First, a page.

Her 1971 LP I Did It features the classic track "I Can't Do My Thing," which perfectly captures both the funky Chisoul sound and the magic of Acklin's voice.

Wednesday, June 10, 2009


Soul music does not come much more primal or raw than Robert Jay's "Alcohol, Part 1," an up-tempo guitar blues so tortured in spirit that Jay merits comparison to the legendary tragic blues singer-guitarist from Chicago, Hound Dog Taylor. "This is a true song. I'm an alcoholic," confessed Jay in 2005. "I could play a variety of styles but I loved the blues. Detroit blues was an upbeat style, not like the Motown sound, for me it's just the way I felt it."

A rare 45 if ever there was one, here's "Alcohol Part I" from 1973.

Tuesday, June 9, 2009


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Monday, June 8, 2009


Labi Siffre is an English poet, songwriter, musician and singer, whose 1975 LP Remember My Song is well-known amongst crate-digging hip-hop fans trying to get their hands on the track "I Got The..." (which Emimem/Dr. Dre eventually sampled for "My Name Is".)

While trying to become a full time musician, Labi worked in a warehouse, a filing clerk at Reuters in Fleet Street and as a cab driver and delivery man. In the early 60s, in a Jimmy Smith style trio, with Bob Stuckey on Hammond Organ and Woody Martin on drums, Labi, on guitar, played for nine months at Annie's Room, a jazz club fronted by the singer Annie Ross. He then toured as opening act and backing singer for Jackie Edwards, the Jamaican songwriter, soul and reggae star. Labi went on to form another three-piece group called Safari, playing London's Soho clubs. Then, though he didn't play folk songs, his first solo gigs came in Amsterdam at the folk club, Het Kloppertje, and at the then haven of psychedelic hippiedom, The Paradiso.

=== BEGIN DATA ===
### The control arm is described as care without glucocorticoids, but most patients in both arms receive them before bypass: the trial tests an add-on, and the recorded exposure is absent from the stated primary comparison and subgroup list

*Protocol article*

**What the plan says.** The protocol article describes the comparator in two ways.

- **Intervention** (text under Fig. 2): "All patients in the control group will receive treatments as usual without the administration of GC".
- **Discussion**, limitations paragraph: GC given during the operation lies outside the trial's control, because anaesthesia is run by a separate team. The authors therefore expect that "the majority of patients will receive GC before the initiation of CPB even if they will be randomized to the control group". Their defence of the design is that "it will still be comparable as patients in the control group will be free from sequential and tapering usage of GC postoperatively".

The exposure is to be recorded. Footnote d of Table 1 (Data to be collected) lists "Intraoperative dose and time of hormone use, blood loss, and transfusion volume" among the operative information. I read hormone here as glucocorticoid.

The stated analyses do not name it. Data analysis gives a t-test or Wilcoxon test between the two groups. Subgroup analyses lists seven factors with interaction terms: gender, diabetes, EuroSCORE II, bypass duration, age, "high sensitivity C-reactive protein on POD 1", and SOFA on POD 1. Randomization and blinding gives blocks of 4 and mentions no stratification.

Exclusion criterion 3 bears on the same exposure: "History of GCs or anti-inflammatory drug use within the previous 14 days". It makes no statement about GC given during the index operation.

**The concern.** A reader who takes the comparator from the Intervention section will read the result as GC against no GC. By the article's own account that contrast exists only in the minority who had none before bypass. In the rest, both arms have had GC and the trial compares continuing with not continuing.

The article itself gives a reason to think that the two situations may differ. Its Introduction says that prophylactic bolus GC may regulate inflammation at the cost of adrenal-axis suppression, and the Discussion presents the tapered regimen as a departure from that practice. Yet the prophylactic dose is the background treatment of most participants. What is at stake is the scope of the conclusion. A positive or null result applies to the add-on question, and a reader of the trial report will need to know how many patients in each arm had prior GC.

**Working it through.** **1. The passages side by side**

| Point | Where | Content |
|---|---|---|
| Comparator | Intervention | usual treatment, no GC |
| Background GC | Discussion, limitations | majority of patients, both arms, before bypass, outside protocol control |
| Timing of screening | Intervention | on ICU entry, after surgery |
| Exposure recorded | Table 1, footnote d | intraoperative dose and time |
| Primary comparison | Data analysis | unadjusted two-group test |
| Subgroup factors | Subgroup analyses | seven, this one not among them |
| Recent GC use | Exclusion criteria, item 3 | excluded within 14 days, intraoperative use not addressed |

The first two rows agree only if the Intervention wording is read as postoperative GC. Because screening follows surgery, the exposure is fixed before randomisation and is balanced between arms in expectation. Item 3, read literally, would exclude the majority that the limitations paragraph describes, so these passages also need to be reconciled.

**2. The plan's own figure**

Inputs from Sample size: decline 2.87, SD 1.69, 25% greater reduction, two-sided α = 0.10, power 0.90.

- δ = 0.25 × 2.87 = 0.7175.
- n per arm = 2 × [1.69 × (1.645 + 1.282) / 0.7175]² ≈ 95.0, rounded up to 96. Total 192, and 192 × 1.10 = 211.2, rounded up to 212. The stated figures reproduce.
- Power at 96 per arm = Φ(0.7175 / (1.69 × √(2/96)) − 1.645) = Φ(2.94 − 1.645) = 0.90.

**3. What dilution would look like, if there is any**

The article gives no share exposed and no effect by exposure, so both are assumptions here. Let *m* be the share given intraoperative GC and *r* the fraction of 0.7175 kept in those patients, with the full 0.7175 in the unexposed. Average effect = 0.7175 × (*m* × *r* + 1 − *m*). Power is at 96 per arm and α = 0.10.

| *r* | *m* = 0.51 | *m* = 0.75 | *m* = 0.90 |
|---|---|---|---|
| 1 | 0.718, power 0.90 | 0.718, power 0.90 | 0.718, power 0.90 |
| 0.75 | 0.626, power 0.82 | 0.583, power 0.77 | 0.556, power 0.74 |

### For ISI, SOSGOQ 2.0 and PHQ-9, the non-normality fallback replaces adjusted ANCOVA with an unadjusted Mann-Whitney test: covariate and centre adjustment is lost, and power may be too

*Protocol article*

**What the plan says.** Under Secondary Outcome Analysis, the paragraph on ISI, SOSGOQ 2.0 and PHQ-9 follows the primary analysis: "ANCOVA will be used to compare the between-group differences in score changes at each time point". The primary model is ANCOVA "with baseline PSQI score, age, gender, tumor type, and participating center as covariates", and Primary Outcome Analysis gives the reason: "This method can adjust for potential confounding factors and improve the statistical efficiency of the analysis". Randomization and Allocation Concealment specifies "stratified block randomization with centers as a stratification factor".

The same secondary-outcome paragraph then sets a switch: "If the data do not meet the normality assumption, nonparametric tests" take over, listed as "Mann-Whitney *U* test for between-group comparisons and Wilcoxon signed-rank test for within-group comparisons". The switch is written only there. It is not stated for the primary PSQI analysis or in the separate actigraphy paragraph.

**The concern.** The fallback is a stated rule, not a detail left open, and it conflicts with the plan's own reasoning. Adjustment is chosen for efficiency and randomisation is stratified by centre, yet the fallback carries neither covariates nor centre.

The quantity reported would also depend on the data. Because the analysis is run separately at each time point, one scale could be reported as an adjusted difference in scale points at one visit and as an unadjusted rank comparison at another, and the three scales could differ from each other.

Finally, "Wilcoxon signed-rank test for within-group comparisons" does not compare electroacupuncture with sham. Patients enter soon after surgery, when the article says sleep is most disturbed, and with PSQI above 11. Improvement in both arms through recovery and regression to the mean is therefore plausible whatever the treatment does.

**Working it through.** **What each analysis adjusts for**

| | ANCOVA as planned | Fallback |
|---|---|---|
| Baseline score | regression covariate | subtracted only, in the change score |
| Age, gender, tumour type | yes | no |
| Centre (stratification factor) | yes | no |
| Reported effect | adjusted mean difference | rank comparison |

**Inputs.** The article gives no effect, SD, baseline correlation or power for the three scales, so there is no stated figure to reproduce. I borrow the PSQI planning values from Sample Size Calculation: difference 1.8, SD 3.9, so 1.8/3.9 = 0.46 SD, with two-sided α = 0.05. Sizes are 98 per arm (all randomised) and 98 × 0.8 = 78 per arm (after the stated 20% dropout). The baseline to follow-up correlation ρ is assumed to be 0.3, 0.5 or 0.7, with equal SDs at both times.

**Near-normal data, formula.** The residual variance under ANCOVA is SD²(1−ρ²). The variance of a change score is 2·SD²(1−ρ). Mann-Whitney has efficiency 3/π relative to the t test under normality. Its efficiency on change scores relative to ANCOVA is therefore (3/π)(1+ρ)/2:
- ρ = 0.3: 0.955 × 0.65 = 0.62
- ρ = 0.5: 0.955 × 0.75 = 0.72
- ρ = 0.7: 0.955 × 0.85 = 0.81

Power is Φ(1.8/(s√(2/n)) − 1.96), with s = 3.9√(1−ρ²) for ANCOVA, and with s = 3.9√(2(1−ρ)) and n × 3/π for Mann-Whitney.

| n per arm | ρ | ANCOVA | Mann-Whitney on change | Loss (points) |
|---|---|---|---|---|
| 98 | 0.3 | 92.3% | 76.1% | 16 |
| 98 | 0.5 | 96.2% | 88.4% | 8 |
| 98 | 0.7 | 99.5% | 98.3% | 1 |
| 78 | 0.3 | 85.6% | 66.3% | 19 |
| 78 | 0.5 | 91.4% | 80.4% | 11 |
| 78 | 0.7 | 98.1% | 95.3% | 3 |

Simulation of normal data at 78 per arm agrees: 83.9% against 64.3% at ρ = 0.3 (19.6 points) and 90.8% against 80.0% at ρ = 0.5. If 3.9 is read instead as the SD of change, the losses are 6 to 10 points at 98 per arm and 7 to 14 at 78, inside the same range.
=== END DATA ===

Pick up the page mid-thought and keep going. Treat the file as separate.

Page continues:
In 1969, while Labi was working in Amsterdam, friends sent a tape of his songs to the DJ, Dave Cash and music publishers Management Agency & Music Ltd. (MAM). Siffre soon signed a publishing and management contract with MAM. However, since the MAM Records label was not yet in operation Siffre's recordings were licensed to other labels. His first contract was with Festival Records. His recording debut in 1970 was released in the U.K. on the Pye International division of Pye Records. He had a "turntable hit" in 1970 with the single "Pretty Little Girl (Make My Day)/Too Late" which despite being heavily played on Radio Luxembourg never made it to the charts.

By 1975, he had charted some UK singles and had some ace musicians come to his aid: session guitarist Big Jim Sullivan took duties on lead guitar as well as co-producing, Brian Bennett of the Shadows on drums, and Chas & Dave who would become well known in their own right. Considering these players, it's surprising the album wasn't more heavily promoted.

Either way, "I Got The" remains a classic for a reason: great arrangement, awesome players, heavy breaks, and fantastic production. The break comes in around 2:10.

Thursday, June 4, 2009


Jimmy "Bo" Horne, a singer from West Palm Beach, Florida, enjoyed some success in the 1970s, recording dance-oriented songs and novelty tracks for such labels as Alston and Sunshine Records. "Dance Across the Floor" was his lone R&B Top 10 hit in 1978, and ultimately became sampled by controversial Gangsta rap group Da Lench Mob for their 1993 song "Freedom Got an AK", as well as by DJ Cash Money & Marvelous in their 1988 song "The Mighty Hard Rocker."

Horne's 1978 song "Let me (Let Me Be Your Lover)" was sampled by the Stereo MCs in their 1992 song "Connected." It has since become a club staple, and holds up thirty years later as a quintessential underground disco-sleaze funk gem.

Monday, June 1, 2009


"Testify, Parts I and II" is a single released by the Isley Brothers in 1964. It is one of two singles to feature a young Jimi Hendrix on guitar, the other being "Move Over and Let Me Dance". Both singles failed to chart. It was their first of three singles from the T-Neck label.

Regardless, "Testify" marked a historic pairing of talent, and yielded a ferocious R&B workout, which is what the Isleys did best--energetic and danceable soul music to the core.